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Police: Cause not found for harsher charges in Gentry case

UPDATE 9:30 p.m.: Columbia police said Wednesday night that officers finished their investigation into the suspicious incident reported at Gentry Middle School.

Police said officers took statements from both the suspect and witnesses and viewed surveillance video of the interaction. Police said Kelvin Joe tried to give the student money by asking him to come to the passenger side of the car, but at no time did Joe try to have a student get into his vehicle.

ORIGINAL: Columbia police said Wednesday that despite reports that a man tried to get a Gentry Middle School student to his vehicle Tuesday after school, officers did not have probable cause to cite him with anything more severe than trespassing.

Police identified Kelvin Joe, 53, of Columbia, as the man who approached the student Tuesday afternoon at about 3:20 p.m. School district officials in a notification sent to parents via email released video of the incident and said the student reported a man tried to get him to come to his vehicle.

“We have seen some stories in the media, along with social media posts, about the Gentry report that suggested Joe was luring the student in the car with money, but we have no evidence of that happening at this time,” the department said in a Facebook post.

The incidents — other suspicious activity was reported in other locations — are still under investigation, police said.

Columbia Public Schools is taking extra security measures after the incident in the parking lot of Gentry Middle School.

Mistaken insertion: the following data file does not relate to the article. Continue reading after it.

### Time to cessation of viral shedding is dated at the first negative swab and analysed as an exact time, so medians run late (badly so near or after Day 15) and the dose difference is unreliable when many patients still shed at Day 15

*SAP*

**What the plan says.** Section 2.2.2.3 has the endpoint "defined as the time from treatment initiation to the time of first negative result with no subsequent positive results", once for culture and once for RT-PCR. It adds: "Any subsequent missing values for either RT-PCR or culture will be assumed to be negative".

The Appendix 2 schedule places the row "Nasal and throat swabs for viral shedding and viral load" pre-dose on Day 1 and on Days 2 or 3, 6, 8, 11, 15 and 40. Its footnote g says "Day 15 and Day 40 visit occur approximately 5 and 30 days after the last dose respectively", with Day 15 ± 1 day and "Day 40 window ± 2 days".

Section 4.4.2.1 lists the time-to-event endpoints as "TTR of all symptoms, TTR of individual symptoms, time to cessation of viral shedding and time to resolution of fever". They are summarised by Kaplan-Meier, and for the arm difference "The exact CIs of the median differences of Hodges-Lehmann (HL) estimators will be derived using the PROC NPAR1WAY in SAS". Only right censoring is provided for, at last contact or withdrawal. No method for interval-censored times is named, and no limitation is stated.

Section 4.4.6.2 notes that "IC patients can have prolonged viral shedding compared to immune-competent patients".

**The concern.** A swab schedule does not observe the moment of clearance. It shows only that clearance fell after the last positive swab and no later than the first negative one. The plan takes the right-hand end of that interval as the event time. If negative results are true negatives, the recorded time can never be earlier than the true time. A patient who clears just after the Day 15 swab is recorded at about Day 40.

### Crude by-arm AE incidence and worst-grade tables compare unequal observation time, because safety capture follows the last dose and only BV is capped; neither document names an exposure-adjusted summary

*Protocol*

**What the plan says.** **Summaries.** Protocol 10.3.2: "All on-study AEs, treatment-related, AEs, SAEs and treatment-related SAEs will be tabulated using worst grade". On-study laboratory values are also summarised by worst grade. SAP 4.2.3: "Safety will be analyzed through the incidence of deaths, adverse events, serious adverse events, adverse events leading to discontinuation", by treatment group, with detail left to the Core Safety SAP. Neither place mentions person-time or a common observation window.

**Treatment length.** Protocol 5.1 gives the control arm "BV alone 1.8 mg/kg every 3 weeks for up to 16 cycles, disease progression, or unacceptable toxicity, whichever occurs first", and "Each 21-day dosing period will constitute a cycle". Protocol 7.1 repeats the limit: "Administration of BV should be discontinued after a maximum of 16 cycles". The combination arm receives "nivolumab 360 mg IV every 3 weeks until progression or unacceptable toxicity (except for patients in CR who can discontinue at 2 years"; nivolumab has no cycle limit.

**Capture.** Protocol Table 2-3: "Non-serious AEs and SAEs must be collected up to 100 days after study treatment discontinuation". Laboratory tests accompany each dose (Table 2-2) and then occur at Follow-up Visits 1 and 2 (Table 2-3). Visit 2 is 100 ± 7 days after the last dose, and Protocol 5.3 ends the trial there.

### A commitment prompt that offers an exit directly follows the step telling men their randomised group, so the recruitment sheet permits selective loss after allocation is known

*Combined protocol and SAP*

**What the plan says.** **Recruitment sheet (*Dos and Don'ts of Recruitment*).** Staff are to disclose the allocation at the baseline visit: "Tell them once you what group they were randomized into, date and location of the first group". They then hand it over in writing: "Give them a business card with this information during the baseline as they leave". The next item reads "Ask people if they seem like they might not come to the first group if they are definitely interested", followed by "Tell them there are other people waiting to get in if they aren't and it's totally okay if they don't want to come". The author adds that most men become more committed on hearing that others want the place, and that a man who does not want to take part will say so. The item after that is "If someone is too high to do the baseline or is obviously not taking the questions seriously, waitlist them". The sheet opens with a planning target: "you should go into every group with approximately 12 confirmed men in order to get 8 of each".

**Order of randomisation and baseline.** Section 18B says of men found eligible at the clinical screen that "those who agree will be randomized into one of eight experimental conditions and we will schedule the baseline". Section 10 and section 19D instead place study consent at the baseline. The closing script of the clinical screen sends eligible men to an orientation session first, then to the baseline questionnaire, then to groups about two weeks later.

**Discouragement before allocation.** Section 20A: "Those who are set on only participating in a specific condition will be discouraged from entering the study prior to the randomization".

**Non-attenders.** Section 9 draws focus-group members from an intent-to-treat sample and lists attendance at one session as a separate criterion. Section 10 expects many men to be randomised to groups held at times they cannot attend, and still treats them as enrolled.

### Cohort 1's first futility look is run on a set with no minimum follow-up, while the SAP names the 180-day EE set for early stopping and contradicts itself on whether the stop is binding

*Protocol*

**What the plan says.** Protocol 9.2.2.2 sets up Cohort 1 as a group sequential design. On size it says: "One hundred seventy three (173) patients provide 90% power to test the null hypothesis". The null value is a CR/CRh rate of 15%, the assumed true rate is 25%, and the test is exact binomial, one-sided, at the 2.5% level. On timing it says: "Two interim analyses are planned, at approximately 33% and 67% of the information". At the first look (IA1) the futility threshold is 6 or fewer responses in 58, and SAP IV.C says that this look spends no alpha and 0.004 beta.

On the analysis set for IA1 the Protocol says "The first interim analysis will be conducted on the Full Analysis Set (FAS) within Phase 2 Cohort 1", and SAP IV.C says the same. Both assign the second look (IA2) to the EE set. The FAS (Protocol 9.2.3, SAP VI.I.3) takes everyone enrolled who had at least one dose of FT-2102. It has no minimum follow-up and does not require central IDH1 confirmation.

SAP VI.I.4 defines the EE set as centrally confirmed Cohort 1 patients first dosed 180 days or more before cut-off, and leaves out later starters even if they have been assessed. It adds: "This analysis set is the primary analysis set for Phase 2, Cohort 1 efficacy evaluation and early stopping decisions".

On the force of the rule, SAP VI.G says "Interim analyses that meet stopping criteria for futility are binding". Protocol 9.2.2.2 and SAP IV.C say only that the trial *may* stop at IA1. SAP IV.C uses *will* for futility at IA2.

The student said he refused and then the man tried to give him money, according to the district.

CPS spokeswoman Michelle Baumstark said she did not want to elaborate on what the district is doing to enhance security because publicizing what steps the district is taking would make those measures less effective.

The Columbia Police Department had previously cited Joe with trespassing after he acted suspiciously toward an adult at College Park Christian Academy Monday afternoon, CPD spokesman Jeff Pitts said Wednesday.

Police said in a news release Tuesday night that Joe went to the department immediately after a news conference by interim CPD Chief Geoff Jones. Joe was issued a no trespassing warning for the incident at Gentry Middle School after he went to the police.

Jones in the news conference said police do not believe the man was targeting children.

Parents of Gentry Middle School students, however, feel very differently.

Mike Burns has two children at Gentry and lives near the school. He said he does not understand why Joe received a warning and not a more serious charge.

He also said he was surprised by how quickly the police released Joe after determining he was not a threat.

Burns said he talked with his kids about not talking to strangers again after the incident.

Holly Benedict’s child also attends Gentry Middle School. She said police should have done more then give Joe a warning.

“None of it makes sense to me,” she said.

Another parent said Joe got a “slap on the wrist” with very little to no consequence. He disagreed with CPD and said he was clearing targeting children.

She also said she would not allow her daughter in eighth grade to walk to school anymore because of the incident.

While waiting to pick up her child, Dana Montgomery said she feels like parents do not know everything that happened, although she also wonders why Joe was not charged with attempted kidnapping. She said she has to put faith in the police department and the school to keep the children safe.

Jevonne Marcum also said she did not know why it was not attempted kidnapping, but said police have not released enough information for her to make a judgment as to what the charges should have been.

EDITOR’s NOTE: This story has been changed to say the student reported the man tried to get him to come to his vehicle.

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